Tuesday 12 November 2013

Tasted #49: Master of Malt 40yo (2nd edition) (#101drams)

As I've mentioned on the blog before, Master of Malt run a fantastic sample service called "Drinks by the Dram", with literally hundreds of drams available at very reasonable prices. They're based in the UK, and their shipping costs aren't too friendly unless you're buying a few full-size bottles too (or a LOT of samples), but it really is a great way to try a special dram without forking out hundreds (or thousands) of dollars for a bottle. From Southern Comfort to a 1958 Glenfarclas, if you're keen to try something, it's worth checking out. I've found generally the prices are much better than ordering similar whiskies at Australian bars (if you can even find the whisky at a bar).

I'd been keen to try their 50yo for a while (see tasting notes here), so figured I'd give the 40yo a go too (a ful bottle is $445AUD but the sample is only $22 or so). 

In the interests of being mysterious (and you know, probably protecting the original distillery's reputation and whatnot), Master of Malt don't mention the distillery from which the 40 and 50yo drams come, except to say they're Speyside single malts. I really don't know which distillery this came from, nor will I take a guess, though they do call it a single malt so it's not from a teaspooned* cask (so unlikely to be from Glenfiddich or The Balvenie, who are known to teapsoon the majority of casks they release externally).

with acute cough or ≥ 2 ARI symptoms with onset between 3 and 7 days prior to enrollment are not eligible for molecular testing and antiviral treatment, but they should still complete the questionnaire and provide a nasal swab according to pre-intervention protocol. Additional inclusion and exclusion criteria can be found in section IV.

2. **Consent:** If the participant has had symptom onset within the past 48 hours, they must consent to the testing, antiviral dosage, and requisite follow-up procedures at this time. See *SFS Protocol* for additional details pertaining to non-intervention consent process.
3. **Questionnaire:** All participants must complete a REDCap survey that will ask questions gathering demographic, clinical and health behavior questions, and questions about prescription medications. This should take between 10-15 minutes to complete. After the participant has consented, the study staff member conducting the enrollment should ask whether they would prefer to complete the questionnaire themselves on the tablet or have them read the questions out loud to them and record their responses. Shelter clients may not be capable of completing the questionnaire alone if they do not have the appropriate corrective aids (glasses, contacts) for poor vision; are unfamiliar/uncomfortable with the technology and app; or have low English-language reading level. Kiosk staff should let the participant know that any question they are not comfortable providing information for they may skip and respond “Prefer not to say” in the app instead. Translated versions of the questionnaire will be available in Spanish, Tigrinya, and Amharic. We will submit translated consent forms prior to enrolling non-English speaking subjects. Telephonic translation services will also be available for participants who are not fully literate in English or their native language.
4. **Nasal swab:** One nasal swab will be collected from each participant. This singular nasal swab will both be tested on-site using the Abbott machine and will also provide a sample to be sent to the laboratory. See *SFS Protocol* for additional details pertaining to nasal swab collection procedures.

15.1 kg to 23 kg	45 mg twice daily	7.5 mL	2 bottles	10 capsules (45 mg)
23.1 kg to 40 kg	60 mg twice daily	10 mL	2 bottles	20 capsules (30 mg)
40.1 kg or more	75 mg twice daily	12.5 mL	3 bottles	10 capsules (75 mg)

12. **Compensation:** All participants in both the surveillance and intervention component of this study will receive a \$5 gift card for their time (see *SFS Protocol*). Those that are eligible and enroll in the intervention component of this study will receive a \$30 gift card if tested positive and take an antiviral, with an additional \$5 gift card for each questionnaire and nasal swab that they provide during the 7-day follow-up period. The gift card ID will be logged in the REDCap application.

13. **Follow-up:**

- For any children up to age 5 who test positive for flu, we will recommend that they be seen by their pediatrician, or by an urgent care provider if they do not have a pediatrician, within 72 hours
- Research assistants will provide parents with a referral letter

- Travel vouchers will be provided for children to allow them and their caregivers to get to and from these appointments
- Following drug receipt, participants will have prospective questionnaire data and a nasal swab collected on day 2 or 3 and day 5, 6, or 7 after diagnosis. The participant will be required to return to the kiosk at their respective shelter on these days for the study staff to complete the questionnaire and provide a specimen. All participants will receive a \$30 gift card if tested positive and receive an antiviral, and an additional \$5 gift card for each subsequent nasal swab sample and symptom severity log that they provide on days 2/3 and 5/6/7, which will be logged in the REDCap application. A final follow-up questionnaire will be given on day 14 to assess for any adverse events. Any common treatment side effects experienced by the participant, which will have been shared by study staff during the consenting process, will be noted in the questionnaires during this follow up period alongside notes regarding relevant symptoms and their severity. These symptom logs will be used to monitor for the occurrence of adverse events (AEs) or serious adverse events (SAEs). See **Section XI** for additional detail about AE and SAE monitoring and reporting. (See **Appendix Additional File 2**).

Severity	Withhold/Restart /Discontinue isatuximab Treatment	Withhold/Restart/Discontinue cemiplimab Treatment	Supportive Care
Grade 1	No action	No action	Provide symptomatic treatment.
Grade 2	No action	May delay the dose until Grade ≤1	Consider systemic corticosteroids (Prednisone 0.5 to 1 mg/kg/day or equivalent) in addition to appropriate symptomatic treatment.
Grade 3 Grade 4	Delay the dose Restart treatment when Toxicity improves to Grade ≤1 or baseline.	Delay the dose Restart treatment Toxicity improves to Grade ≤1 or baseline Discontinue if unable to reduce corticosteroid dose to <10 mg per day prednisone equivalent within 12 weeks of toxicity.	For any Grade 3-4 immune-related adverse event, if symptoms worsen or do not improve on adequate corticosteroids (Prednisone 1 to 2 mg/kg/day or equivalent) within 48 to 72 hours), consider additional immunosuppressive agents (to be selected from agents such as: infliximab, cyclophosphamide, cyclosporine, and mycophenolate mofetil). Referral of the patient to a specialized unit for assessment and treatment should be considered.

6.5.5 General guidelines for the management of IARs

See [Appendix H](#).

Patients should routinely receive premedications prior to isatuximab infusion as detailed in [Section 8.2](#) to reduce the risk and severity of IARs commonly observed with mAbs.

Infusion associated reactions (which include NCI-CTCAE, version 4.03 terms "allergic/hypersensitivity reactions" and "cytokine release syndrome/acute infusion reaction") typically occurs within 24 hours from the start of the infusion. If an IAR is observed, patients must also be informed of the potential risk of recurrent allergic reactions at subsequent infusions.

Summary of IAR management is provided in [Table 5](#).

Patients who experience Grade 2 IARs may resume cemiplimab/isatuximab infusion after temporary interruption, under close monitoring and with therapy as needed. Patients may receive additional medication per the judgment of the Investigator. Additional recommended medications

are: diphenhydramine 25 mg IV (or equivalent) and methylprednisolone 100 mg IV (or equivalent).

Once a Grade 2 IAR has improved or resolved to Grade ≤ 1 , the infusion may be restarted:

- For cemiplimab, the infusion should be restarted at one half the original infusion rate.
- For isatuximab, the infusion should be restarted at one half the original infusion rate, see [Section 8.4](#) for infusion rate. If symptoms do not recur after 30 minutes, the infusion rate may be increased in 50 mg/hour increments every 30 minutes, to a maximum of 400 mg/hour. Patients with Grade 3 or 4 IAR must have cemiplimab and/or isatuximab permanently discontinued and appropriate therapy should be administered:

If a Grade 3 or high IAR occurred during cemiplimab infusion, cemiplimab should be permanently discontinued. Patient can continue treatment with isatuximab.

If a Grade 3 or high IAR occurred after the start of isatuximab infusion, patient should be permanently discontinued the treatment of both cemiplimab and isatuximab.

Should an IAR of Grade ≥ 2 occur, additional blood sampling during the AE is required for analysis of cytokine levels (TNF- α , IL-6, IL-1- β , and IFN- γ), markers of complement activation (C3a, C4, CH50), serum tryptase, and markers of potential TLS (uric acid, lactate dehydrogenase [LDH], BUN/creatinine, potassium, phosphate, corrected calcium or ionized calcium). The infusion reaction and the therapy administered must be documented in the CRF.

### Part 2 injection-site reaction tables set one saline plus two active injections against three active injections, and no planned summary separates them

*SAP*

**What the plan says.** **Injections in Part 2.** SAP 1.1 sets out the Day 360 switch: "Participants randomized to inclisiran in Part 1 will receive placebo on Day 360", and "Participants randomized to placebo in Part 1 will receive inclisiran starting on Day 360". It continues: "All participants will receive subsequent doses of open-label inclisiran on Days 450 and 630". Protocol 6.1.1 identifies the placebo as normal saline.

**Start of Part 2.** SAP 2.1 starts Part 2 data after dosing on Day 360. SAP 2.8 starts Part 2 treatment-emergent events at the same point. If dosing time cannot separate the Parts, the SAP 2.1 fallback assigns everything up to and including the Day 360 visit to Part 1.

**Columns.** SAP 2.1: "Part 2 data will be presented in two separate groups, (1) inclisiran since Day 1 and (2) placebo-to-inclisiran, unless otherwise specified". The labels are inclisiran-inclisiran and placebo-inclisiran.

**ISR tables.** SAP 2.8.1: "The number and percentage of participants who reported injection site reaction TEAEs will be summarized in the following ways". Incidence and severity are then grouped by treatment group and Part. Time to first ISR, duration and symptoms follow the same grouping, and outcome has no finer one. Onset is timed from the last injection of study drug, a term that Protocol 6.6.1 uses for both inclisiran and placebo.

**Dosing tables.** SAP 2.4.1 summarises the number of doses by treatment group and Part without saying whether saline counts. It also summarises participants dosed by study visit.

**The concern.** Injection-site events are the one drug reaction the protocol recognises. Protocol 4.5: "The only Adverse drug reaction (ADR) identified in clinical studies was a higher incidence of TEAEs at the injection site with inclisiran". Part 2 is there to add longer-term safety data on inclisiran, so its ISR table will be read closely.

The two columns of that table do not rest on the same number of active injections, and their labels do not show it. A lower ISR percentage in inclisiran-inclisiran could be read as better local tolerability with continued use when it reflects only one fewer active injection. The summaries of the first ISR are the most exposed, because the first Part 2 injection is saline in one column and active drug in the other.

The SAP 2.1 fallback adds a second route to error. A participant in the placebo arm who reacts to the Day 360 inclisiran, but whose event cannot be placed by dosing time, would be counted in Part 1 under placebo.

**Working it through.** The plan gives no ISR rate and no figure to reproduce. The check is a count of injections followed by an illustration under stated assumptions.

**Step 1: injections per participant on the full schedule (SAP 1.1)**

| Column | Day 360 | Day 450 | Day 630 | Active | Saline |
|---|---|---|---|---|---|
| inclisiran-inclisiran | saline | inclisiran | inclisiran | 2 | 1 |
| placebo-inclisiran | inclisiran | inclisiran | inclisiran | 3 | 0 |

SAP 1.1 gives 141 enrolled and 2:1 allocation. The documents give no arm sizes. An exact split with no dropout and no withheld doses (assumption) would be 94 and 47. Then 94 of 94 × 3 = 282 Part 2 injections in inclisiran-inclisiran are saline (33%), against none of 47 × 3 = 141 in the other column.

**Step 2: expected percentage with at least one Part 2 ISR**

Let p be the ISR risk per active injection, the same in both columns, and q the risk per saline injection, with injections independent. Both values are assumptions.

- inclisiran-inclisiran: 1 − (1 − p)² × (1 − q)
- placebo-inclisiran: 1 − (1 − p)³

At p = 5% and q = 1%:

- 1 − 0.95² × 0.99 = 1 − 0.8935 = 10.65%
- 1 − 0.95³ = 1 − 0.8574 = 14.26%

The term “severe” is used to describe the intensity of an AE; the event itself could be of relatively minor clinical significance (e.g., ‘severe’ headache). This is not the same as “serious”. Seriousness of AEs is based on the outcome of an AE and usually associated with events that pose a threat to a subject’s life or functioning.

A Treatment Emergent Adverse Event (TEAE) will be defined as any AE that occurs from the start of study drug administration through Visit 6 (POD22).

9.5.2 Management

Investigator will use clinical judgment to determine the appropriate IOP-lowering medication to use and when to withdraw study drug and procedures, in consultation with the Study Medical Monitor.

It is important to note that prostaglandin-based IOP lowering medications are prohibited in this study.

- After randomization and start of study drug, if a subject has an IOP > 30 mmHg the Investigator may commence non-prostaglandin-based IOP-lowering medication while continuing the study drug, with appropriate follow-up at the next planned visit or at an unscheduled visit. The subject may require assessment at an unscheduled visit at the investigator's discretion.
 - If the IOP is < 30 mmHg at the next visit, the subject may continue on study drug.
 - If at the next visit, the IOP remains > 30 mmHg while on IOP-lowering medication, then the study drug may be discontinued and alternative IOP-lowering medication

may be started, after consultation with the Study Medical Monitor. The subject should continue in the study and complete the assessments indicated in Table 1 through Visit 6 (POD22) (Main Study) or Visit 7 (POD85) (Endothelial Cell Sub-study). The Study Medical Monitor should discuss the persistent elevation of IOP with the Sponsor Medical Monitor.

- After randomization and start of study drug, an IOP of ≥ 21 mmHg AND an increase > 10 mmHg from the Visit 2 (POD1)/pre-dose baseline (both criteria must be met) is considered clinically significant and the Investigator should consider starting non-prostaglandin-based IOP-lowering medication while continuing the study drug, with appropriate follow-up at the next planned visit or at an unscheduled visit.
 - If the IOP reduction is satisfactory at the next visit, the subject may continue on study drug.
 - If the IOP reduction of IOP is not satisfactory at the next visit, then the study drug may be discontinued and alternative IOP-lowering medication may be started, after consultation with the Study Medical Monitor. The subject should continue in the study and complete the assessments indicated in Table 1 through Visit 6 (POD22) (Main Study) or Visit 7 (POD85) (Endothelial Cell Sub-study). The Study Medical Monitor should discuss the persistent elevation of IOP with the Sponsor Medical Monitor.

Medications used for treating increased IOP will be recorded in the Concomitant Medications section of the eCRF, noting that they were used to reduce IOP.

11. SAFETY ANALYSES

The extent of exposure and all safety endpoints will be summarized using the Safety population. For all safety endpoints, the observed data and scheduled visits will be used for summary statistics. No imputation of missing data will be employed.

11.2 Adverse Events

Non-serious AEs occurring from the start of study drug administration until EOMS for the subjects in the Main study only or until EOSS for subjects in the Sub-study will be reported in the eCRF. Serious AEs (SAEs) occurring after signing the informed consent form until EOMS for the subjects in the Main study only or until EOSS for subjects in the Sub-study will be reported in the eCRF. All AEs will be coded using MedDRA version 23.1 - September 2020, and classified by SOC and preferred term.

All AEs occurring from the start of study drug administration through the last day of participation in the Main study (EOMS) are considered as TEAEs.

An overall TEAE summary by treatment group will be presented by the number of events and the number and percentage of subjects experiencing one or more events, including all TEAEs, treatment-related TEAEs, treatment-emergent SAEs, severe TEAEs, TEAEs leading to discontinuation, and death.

On with the tasting then...

Master of Malt 40yo (2nd Edition) (43% ABV, 40yo, Speyside Scotland, £28.24 for a dram)

Colour: Rich copper - not overly dark, but not dissimilar to other 40yo whiskies around this strength.

Nose: As I was expecting/hoping for - complex, with the expected leather and oak notes, but also sesame seeds and fresh laundry! 

Palate: Lighter than the nose suggests. Slightest hints of smoke give way to tangy orange notes, and some residual oak (though not so oaky that I felt like I was chewing an oak stave).

Finish: Oaky and long, but with none of the complex notes I've had on other similarly-aged whiskies. Reminds me of a Glenfiddich 30yo.

Rating (on my very non-scientific scale): 92/100. An enjoyable dram, but I wouldn't rush out and buy a bottle at $445AUD.

 - Martin.

* "Teaspooning" is when a small measure of one distillery's malt whisky is added to a cask of another, effectively making the whisky a blended (or vatted) malt, and no longer a "single malt". Typically done to protect the reputation of distilleries who are putting their casks out there on the market for blenders / independent bottlers. If anyone ever comes across a "Burnside" (Balvenie with a dash of Glenfiddich) or "Warhead" (the reverse), please let me know!

1 comment:

  1. I've yet to encounter a "Warhead" but I do happen to own a bottle of "Burnside." Or rather the 1991 John McCrae 24 Year Old "Hepburn's Choice" Single Barrel that K&L Wines in California was selling last year. I haven't opened the bottle yet but I was told this whisky was both drier and lighter than official bottles of Balvenie.